And so now here I stand
On the edge of light
Waiting to know my fate
Will the glorious day dawn when I’ll see once again?

Which way will It go now?
I wait in silence
Deep in the heart of God
The mystery is held, I listen for its beat

Soon it will be revealed
On that day i’ll know
In dark or light I’ll stand
But wherever I fall I’ll know light eternal


I sit on the edge of light before dawn
Feeling a growing prayer deep in my heart
Over the years I’ve gone through many a storm
As light dawns I know it could be the start
Of the end of the darkness holding me
Closing my eyes to the glorious light
The beauty of nature singing, free
Long and hard I have fought this dark night’s fight
But now I greet with joy this brand new day
Knowing light will flood my world, dispel dark
At the foot of Your Cross my Lord I lay
My hopes and dreams, my fate emotions stark
I wait here on the edge of light, Your will
Be done, nature joins my prayer, silent, still


Joy was
Born that bright day
On the wilderness road
A blind man had his sight restored
Touched by
Deep love
His darkness went,the light had come
His life changed for ever
His name

The man
Who touched him saw
The longing of his heart
Shone into him the light of life
Light of
The world
Darkness can never destroy light
Or pain last for ever
The stones cry out
For joy



During my lifetime I have endured many things and faced many challenges, but the most frightening and demanding challenge came when I was diagnosed with a serious blood cancer in 2013. Cancer was something that I always feared greatly, and thought I would never get through if it ever happened to me. So, it was with great shock that I heard the Haemotologist saying to me,

“Mrs. Lewis,you have cancer..

Stunned was not the word for how I felt. It had not been expected – at least, not by me. I had indeed been very ill for almost a year, had lost five stones in weight over a short period of time, had the most appalling itch and bleeding sores all over my body, suffered terrible night sweats, and could hardly breathe for the retching very deep cough that I had. But my doctor put it all down to stress- although my family never believed this.

It could be said that it was a miracle when my doctor went on holiday and a new doctor came to see me at home one day, for immediately she saw that there was something seriously wrong. She did not voice her fears to me, but sent me straight to the hospital, where eventually I was given the news.

In the room that day were my husband and my mother, and it was strange how calm everyone, including me, was.

“Will it kill me?” I asked the Haemotologist.

“I don’t know,” he replied.

I was stunned. My mother started absent- mindedly kissing my head. The nurse in her plastic apron looked down and studied the floor. I remained calm, and it was not until one of the nurses started to push me along the corridor in my wheelchair that I began to sob violently.

“We get people better in here,” she said.

Had she not heard the Haemotologist say that he did not know if it would kill me?

My husband, my mother and I went home, and my husband telephoned my brother who was on holiday, on Holy Island, and told him the terrible news. My brother told us later that the seals on Holy Island had been quiet all morning, but as he was given this awful news, they all began to wail.

Today I am in remission, having faced the biggest challenge of my life. But the cancer and the aggressive chemotherapy left me blind, wheelchair bound, unable to feel with my hands and feet, and often in pain. I am 68 years of age, and my husband too is wheelchair bound, as he is suffering from Post-Polio Syndrome.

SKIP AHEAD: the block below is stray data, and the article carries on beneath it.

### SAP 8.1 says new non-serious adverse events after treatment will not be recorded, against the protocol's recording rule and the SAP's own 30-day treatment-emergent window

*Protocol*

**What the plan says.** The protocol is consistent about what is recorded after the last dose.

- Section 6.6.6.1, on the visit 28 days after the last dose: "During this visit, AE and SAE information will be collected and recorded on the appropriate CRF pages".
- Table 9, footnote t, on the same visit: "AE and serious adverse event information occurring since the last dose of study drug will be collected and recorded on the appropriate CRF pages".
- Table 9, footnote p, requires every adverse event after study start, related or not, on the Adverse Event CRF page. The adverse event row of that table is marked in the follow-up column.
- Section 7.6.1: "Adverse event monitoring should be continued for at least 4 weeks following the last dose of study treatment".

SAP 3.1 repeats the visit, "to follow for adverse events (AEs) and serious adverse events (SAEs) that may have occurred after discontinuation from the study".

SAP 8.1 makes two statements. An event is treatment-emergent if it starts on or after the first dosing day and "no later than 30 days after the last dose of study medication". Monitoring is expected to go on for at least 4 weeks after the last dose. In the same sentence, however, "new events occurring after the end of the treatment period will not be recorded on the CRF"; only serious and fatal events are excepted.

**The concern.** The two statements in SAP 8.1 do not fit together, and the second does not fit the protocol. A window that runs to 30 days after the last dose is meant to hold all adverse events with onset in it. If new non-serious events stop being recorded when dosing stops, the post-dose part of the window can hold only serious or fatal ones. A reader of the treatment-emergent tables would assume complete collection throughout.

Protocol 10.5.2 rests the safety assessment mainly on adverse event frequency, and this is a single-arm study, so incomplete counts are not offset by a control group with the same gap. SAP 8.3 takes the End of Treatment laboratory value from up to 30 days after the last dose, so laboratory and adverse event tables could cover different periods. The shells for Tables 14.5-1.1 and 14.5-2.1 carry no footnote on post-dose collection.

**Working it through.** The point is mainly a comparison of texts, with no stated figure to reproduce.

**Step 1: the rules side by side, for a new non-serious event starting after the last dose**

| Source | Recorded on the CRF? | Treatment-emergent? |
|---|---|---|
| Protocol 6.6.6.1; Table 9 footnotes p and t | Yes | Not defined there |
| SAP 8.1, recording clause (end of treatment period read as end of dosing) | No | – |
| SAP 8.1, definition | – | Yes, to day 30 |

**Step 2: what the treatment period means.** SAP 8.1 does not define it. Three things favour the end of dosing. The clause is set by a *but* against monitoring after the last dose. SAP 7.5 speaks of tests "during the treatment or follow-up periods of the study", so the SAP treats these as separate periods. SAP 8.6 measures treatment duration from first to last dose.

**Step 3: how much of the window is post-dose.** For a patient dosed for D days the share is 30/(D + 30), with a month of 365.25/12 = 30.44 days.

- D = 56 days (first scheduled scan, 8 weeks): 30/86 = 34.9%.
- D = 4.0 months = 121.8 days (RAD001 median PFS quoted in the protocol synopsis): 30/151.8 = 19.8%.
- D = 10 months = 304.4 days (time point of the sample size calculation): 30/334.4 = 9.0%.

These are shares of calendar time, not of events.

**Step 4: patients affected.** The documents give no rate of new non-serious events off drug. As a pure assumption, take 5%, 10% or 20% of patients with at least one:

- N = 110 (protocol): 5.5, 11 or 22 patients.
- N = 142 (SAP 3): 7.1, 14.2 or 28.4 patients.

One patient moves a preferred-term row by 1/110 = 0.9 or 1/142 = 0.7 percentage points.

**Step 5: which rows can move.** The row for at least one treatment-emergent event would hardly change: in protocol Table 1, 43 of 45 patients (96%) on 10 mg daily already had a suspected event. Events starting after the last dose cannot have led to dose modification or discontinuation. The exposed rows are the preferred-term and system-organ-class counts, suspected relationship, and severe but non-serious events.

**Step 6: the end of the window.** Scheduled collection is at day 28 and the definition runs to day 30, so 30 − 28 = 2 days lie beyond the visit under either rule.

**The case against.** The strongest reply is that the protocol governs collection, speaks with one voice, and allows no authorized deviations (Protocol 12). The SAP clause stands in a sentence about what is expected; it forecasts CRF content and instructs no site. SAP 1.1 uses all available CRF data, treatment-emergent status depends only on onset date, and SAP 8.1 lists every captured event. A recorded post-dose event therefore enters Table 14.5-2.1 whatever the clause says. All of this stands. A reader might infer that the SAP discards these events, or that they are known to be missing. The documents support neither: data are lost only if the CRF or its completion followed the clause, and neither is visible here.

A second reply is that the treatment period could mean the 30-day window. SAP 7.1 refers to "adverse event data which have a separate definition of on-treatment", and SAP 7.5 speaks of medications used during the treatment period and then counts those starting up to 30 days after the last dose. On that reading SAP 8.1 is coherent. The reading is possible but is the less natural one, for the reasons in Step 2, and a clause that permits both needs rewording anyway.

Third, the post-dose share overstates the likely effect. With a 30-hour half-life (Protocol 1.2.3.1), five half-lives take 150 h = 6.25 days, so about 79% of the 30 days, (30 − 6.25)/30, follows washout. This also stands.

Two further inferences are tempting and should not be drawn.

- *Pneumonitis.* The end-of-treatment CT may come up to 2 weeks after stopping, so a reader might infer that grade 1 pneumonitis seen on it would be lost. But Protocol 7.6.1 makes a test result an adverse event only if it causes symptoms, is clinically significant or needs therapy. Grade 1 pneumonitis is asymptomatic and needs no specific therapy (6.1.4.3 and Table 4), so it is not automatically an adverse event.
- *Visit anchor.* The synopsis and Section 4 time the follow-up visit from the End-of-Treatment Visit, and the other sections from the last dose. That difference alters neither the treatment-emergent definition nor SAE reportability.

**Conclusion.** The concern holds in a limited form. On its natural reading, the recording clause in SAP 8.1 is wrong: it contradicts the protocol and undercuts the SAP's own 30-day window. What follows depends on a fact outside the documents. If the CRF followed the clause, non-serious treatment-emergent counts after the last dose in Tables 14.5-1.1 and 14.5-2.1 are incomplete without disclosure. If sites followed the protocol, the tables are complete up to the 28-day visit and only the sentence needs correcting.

Life continues to hold many challenges for us, but now, I can honestly say that I am glad I had cancer, for it gave me the opportunity to rise to the biggest challenge of my life, and to show myself that I could do it.

The chemotherapy was, in the words of the. ward Sister, a “leap of faith,” and that is what this site is all about – faith. At the beginning, I did not think I had much, but i now kno w that it was only faith that got me through. It was a rough ride, but here. i am now, alive, though marked by the experience. I a m learning to live as a blind person in a wheelchair , but I am happy.

I would like to share with you some of my journey, and my Reflections on it. Though I am physically in the dark, in my spirit I am in the light. The greatest light that I have ever known. I have days when I am in pain and grief, but at the same time I am also in the light.

I hope you enjoy visiting this site, and that you find some of the things in it helpful.

My first poem, in the Reflections section is about my brother receiving the news on Holy Island.

Thankyou for visiting this site.

Holy Isle

Holy Isle

The seals wailed loud on Holy Isle the day you heard the news,
All had been quiet till that moment,
A moment you could not choose.

Tears stung your eyes, you stood to lose
Your sanity in the ferment,
The seals wailed loud on Holy Isle the day you heard the news.

Wailing with them, your voices fused,
A deep, loud heartrending lament,
A moment you could not choose.

As time’s bell tolled no one could be in your shoes,
The searing pain would not relent,
The seals wailed loud on Holy Isle the day you heard the news.

You must go home, this was no ruse,
Firm now was your intent,
The seals wailed loud on Holy Isle the day you heard the news,
A moment you could not choose.




I have chosen to post this poem because my cancer and my blindness were like a hughe stone hitting me.  Ultimately I had many chouces to make in this terrible wilderness experience.  We do have chouces as to how we respind to such things, and this is what this very short poem is about


That is still when
Disturbed by a stone thrown
Onto its surface, forms ripples,
Life hits
Us, like
A stone, disturbing our peace, then
We must choose the nature
Of the ripples
We make.